So, plant in areas without loose soil or in containers or be prepared to dig a lot of new shoots.
The hardy geranium pictured is called ‘monster’ – not a surprise name from the size, is it?
Believe it or not, I cut this back hard in June after it finished its first flush of blooms. It has been blooming on and off ever since – and growing, lol.
Hardy geraniums come in lots of different varities, though, that aren’t as large as this one and they all have the habit of blooming until frost even though they are perennials. They are also easy to divide to fill in around the garden.
They like full sun and regular water with just a layer of compost applied in the spring.
(In the background is another perennial purple daisy-like aster that I can’t remember the name of).
Sedum ‘Autumn Joy’
I actually grew two varieties of fall blooming sedums, ‘autumn joy’ and ‘indian summer’ and both are perfection in the fall garden.
The heads start forming in July on the fleshy leaves and start green, slowly gaining colors of pinks, reds, and mauves throughout the rest of the summer until frost.
They spread nicely to fill in areas and are good cut flowers, too. They mix well with other flowers and grow in both sun and partial shade. I think they are more drought tolerant, but I gave mine regular water and the yearly compost and they loved it.
For some yarrow can be invasive, but in my garden it was always well behaved and in fact I often lost it in a harsh winter. And I loved the shape of it’s blooms, the easy growth, and the fern like leaves.
I especially love the pastel yarrow with its shades pinks. It makes a great cut flower, too. The butterflies and bees love it, too, so if you can plant it, do!
Yarrow is drought resistant and not bothered by pests. It grows to between 1 and 3 feet and is also a medicinal herb that helps with fevers and inflammation.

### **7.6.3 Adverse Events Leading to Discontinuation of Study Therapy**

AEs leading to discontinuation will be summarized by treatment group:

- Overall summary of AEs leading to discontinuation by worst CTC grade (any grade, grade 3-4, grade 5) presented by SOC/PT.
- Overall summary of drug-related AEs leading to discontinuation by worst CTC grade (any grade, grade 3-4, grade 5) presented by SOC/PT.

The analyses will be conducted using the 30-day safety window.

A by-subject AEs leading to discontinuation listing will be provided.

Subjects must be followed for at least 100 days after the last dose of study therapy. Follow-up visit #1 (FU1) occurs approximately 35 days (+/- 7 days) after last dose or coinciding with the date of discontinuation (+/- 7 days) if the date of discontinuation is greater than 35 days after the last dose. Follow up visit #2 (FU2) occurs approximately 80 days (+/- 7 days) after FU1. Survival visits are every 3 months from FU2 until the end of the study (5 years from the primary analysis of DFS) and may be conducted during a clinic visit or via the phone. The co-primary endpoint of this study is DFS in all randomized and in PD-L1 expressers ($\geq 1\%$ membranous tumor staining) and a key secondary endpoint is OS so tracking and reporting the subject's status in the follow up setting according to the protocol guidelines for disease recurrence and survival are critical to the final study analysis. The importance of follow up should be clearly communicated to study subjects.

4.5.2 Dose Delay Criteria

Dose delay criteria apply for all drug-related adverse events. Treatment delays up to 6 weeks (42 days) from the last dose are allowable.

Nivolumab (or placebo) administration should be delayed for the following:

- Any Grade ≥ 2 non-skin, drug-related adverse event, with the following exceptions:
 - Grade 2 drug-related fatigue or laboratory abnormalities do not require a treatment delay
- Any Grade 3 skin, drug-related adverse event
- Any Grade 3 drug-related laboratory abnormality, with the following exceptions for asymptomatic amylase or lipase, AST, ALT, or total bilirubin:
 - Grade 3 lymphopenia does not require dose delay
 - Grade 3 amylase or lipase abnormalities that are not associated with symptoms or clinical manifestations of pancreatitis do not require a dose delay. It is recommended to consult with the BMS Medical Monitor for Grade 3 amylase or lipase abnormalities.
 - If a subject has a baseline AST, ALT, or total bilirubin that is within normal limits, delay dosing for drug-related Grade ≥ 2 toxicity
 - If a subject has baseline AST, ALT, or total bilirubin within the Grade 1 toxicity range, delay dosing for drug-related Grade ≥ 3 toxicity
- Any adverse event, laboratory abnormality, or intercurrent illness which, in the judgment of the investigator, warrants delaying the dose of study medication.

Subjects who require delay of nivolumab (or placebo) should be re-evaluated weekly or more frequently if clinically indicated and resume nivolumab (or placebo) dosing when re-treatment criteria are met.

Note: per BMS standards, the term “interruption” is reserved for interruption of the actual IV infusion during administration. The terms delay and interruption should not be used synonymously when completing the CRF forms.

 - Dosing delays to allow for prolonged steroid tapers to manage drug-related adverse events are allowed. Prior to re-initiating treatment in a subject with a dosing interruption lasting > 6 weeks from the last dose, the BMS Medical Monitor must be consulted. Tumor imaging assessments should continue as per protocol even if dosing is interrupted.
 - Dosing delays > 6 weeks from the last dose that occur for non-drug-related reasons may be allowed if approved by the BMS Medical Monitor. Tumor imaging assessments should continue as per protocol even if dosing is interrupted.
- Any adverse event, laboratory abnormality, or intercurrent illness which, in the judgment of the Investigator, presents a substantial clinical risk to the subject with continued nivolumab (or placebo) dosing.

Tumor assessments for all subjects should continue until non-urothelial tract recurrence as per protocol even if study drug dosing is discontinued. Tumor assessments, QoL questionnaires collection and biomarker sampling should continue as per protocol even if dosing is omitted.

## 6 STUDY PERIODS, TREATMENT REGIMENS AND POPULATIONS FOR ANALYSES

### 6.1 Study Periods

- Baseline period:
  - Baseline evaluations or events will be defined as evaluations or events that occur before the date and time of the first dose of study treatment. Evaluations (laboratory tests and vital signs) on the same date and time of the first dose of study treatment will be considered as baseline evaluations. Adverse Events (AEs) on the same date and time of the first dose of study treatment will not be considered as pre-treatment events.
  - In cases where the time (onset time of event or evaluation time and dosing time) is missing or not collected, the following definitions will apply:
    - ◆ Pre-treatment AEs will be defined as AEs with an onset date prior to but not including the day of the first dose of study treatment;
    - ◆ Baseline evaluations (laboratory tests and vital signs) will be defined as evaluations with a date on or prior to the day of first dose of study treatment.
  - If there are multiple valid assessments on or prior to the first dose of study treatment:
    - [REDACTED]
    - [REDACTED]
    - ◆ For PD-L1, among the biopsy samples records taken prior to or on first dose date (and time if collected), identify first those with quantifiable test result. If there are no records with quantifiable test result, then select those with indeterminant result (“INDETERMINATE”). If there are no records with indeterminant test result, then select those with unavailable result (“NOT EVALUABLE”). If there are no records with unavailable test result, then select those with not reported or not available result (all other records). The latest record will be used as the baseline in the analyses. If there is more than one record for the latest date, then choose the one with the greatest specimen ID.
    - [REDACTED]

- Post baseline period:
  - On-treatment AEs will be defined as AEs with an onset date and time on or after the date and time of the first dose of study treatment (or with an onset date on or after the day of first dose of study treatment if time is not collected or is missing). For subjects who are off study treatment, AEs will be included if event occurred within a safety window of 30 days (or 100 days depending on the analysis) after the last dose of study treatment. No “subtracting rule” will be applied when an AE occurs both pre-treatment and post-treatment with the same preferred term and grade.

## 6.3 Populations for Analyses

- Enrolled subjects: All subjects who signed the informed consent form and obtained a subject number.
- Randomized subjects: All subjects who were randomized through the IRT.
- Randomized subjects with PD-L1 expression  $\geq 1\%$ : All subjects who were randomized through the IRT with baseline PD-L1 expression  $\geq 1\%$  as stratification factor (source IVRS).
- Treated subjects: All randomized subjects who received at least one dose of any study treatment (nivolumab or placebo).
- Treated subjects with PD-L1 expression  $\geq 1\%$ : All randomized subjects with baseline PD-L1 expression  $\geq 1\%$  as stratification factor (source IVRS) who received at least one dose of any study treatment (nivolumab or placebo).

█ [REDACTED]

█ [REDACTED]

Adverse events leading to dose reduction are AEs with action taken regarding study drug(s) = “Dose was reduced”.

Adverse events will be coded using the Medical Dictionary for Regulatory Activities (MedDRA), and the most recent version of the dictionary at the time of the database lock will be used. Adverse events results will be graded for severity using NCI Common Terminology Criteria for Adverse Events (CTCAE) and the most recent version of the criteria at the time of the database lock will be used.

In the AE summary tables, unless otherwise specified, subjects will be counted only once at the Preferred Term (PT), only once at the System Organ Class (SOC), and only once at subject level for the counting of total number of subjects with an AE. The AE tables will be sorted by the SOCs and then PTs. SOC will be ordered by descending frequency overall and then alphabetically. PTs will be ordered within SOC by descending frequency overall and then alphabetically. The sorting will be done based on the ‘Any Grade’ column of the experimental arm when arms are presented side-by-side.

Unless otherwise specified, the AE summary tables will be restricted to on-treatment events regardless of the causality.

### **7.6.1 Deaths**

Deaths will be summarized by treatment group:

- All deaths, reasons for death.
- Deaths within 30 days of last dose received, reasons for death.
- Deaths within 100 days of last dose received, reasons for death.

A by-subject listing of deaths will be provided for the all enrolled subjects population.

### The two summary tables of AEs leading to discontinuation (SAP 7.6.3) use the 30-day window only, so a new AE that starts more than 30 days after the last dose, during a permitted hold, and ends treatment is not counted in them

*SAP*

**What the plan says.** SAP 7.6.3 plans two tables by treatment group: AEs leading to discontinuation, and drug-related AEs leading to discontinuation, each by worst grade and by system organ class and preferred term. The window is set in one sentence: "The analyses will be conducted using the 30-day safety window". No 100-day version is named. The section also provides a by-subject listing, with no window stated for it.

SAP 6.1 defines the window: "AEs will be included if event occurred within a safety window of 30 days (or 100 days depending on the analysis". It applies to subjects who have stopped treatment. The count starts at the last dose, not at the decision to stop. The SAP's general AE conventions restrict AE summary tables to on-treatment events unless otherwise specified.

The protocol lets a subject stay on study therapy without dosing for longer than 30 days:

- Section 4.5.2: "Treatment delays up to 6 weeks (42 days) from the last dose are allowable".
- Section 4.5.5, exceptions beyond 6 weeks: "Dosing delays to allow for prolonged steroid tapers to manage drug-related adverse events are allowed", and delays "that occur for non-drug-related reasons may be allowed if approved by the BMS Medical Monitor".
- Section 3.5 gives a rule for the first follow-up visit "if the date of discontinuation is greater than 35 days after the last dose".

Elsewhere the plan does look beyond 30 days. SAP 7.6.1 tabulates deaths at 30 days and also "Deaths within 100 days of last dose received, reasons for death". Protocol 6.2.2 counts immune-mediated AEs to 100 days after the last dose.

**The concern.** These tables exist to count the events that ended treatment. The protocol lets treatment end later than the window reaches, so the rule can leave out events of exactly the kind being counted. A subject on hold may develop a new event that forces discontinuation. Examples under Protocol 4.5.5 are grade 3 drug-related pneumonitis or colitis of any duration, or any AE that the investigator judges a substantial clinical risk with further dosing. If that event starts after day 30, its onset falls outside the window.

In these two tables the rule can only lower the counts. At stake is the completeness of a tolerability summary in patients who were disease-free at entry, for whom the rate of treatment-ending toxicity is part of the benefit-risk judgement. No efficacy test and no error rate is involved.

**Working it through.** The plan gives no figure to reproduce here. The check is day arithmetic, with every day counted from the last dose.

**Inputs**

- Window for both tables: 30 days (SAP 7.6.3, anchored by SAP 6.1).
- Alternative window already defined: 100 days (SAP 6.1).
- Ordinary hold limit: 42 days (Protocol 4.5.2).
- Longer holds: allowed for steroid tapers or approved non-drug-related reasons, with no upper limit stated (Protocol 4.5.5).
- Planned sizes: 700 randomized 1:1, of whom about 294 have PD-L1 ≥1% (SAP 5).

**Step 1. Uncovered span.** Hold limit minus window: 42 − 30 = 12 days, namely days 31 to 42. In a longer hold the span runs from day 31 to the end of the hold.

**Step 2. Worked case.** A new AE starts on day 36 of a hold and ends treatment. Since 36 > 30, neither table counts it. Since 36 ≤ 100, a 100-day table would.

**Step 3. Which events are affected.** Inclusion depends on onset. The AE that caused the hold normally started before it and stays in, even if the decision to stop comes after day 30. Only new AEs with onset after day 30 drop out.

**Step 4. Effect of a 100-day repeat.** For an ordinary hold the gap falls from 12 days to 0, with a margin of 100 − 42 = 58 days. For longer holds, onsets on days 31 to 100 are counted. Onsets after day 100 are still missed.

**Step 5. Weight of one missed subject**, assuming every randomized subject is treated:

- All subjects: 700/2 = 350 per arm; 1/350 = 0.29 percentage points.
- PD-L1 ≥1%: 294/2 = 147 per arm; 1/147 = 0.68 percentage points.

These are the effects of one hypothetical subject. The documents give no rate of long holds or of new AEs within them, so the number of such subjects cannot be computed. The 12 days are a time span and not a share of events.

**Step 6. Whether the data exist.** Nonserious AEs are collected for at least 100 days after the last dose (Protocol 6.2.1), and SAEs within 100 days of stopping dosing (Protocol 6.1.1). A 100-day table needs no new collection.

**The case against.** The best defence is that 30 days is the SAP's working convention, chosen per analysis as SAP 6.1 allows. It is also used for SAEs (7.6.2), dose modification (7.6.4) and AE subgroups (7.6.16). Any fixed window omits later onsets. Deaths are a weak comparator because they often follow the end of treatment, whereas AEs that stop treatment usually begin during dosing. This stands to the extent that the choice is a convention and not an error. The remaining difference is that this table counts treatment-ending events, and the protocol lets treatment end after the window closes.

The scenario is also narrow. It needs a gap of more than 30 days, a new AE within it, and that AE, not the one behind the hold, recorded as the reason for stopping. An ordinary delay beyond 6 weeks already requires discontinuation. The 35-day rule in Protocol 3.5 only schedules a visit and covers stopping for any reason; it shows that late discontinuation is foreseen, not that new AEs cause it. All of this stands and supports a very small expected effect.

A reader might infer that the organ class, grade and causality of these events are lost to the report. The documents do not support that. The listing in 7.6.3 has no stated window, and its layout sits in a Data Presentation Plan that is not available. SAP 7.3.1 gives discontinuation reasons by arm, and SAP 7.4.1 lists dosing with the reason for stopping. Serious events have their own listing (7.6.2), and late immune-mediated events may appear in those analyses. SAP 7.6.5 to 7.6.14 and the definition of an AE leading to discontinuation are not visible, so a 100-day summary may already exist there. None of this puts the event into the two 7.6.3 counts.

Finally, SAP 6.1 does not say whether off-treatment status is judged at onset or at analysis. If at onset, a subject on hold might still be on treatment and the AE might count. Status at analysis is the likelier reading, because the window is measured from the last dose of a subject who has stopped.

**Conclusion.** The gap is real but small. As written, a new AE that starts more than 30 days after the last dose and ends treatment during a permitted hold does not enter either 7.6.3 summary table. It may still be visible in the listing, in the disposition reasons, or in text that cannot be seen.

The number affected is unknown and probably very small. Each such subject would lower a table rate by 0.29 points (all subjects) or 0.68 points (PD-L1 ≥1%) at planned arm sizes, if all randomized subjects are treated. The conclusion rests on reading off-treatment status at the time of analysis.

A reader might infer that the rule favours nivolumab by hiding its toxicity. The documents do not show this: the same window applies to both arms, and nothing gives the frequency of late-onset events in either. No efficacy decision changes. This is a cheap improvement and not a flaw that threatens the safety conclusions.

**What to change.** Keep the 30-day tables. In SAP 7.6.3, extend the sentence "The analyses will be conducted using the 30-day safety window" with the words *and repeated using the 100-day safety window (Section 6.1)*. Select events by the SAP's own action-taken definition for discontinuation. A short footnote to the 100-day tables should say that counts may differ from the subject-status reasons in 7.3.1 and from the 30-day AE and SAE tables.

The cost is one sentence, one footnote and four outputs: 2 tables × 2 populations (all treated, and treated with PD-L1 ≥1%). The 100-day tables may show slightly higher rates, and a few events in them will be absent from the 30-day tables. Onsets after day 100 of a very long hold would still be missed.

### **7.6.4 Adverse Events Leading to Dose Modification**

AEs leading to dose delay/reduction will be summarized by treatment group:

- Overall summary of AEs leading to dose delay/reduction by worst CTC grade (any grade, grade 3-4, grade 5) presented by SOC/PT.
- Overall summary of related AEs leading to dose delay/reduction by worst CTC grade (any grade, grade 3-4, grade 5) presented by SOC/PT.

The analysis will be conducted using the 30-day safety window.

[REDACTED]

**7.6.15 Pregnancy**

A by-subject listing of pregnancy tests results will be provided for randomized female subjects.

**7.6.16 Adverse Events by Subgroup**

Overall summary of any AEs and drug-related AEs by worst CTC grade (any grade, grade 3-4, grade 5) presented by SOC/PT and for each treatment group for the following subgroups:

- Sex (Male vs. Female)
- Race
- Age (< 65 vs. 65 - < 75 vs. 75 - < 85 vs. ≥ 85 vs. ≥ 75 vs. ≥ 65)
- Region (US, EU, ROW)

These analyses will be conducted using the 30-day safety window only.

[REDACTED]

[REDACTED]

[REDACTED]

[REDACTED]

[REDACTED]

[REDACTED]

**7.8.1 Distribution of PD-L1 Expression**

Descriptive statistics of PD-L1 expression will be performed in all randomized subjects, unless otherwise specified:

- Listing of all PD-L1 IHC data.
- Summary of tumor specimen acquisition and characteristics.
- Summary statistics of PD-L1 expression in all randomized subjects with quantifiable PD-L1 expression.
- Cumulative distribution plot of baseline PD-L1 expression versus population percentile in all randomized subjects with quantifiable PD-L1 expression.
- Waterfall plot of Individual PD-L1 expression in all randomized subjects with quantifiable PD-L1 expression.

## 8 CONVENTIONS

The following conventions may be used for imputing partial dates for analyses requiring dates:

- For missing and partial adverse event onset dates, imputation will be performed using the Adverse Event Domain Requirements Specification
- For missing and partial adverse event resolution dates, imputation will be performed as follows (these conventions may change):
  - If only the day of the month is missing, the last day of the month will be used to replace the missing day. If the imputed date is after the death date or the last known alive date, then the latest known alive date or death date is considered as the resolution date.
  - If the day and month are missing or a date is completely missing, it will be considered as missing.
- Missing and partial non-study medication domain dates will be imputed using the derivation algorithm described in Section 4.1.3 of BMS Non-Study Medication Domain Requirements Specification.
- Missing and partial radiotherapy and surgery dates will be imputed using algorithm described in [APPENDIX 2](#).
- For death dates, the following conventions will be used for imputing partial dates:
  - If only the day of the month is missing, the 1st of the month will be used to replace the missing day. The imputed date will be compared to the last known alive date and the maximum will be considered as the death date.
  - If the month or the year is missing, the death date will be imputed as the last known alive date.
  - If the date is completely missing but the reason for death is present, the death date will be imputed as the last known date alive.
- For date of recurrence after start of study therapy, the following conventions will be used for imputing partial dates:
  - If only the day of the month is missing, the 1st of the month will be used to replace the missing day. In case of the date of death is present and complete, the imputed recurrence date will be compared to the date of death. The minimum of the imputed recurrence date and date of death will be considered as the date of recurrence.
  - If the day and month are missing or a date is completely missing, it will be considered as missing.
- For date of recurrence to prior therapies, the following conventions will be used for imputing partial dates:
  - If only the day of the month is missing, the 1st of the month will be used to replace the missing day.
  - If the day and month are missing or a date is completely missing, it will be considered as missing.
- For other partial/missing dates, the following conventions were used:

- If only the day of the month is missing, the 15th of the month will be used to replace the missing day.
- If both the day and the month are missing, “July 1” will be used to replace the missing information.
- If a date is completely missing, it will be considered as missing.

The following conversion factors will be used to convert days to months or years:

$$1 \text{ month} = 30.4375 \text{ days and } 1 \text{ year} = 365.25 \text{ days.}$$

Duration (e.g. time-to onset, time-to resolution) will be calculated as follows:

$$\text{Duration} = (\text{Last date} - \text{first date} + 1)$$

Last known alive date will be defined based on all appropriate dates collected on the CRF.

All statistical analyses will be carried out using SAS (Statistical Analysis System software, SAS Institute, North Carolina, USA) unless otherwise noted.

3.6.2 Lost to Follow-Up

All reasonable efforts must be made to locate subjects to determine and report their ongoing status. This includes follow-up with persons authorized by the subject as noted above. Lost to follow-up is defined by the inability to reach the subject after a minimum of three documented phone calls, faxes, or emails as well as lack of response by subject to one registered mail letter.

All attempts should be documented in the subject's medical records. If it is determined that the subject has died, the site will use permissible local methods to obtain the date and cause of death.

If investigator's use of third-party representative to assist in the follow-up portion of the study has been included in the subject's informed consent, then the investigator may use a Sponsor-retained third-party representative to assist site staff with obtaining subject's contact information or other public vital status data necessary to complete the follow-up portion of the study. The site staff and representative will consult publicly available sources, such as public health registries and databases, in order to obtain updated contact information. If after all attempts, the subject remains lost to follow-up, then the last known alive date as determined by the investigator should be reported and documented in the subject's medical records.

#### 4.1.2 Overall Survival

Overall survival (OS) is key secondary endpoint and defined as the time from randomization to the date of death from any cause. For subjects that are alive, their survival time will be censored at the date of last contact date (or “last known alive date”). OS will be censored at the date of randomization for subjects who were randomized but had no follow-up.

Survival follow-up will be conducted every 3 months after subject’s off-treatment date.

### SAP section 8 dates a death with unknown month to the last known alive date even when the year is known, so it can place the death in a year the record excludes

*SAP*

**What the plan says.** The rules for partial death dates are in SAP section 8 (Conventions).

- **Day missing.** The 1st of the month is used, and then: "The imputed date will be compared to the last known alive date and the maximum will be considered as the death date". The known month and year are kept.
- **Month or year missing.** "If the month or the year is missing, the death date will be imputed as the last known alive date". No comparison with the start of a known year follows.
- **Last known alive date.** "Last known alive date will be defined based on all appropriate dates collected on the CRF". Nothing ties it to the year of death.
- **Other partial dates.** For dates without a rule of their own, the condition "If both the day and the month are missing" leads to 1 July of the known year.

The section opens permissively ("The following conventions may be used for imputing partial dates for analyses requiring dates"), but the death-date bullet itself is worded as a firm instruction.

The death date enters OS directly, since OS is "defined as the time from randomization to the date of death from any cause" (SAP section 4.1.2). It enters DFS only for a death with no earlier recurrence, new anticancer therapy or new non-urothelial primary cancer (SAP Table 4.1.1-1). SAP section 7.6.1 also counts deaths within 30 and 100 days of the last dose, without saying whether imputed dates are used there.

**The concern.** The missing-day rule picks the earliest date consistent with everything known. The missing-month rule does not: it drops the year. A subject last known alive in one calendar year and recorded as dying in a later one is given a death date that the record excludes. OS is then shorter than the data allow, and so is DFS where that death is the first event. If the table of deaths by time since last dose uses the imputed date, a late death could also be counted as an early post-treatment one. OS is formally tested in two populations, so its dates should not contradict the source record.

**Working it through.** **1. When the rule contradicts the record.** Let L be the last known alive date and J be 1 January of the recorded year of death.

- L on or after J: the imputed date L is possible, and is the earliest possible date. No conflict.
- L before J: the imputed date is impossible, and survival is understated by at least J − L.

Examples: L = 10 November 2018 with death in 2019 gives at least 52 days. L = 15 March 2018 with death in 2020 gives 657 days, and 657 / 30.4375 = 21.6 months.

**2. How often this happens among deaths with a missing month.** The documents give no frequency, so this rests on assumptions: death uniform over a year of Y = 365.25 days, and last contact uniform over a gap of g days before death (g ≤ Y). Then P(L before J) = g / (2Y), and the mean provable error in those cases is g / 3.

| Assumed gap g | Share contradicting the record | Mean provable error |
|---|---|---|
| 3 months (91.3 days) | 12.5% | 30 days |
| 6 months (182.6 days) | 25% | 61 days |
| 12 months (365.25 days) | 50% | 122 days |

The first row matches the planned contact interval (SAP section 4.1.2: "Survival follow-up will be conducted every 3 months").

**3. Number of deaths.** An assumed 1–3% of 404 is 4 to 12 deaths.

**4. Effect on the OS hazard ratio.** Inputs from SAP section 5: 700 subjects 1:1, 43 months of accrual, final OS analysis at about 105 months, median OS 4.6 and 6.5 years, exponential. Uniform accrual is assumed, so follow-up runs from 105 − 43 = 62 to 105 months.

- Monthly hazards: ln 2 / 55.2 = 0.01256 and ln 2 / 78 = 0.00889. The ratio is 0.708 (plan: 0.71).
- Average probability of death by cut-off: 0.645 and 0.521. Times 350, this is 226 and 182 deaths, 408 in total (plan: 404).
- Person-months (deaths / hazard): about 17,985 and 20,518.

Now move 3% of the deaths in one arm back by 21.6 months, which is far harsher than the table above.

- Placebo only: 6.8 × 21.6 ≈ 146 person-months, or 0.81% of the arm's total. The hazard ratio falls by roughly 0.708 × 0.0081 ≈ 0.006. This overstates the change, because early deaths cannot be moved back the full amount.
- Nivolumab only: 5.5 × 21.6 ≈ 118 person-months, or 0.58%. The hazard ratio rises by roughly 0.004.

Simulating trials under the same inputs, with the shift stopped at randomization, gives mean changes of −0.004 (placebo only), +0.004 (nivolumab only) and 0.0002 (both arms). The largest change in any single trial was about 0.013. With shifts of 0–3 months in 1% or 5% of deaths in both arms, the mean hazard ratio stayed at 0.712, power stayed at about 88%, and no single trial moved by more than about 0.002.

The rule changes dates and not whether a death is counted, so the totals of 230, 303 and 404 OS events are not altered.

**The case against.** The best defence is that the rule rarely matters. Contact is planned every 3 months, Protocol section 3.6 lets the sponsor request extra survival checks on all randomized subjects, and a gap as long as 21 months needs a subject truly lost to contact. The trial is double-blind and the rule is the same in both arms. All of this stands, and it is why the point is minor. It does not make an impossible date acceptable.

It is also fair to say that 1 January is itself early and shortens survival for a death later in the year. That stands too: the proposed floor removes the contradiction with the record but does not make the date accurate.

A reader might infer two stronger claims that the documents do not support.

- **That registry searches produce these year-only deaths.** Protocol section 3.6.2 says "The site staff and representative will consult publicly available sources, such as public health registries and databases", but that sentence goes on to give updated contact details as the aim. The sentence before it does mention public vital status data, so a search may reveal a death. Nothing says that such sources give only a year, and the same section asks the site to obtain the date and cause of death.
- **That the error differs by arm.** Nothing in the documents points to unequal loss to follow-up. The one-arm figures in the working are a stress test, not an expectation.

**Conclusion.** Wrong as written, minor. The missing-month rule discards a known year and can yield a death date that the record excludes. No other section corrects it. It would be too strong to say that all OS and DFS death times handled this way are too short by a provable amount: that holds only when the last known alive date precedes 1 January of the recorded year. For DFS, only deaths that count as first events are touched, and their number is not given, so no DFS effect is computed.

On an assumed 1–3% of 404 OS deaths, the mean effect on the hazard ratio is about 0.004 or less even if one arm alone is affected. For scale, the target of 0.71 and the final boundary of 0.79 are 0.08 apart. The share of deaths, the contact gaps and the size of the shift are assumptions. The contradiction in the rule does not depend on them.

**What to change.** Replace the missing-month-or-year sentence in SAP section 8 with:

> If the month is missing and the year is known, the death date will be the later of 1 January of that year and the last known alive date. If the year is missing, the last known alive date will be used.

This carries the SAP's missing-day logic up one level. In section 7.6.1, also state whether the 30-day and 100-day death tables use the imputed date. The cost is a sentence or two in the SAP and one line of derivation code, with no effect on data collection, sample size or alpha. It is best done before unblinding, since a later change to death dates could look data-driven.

Of course. One of the reasons to grow hydgrangea shrubs is because of their long blooming that starts in spring and goes until frost.
And most of the varieties turn lovely colors as they age – the blossom above started out a vibrant blue and has turned this mellow purple color by late September.
It’s at this point you can cut the blooms and bring them in to dry by just placing them in a vase with no water. So easy!
Hydrangeas used to be known as only a shade plant, but there are many more varieties now, including some that do well in sun. They do all need regular watering and good soil to bloom the best, though.
While not a plant that blooms, I had to add this to the list because the color is arresting in the fall garden. Any visitors to the garden at this time always comment on the color!
There are many, many varieties of Japanese maples, so you should be able to find one to fit your area. The one above was planted when we move to the house, so I don’t know the variety, but it never grew more than four feet in height. There are some that grow to 30 feet, so you’ll want to do your homework.
But all have absolutely beautiful color in the fall and the easy care of small shrubs and trees.
I hope this has helped you find some wonderful fall flowers to plant! If you’re wondering what other garden things you can do in the fall, check out a few of these articles: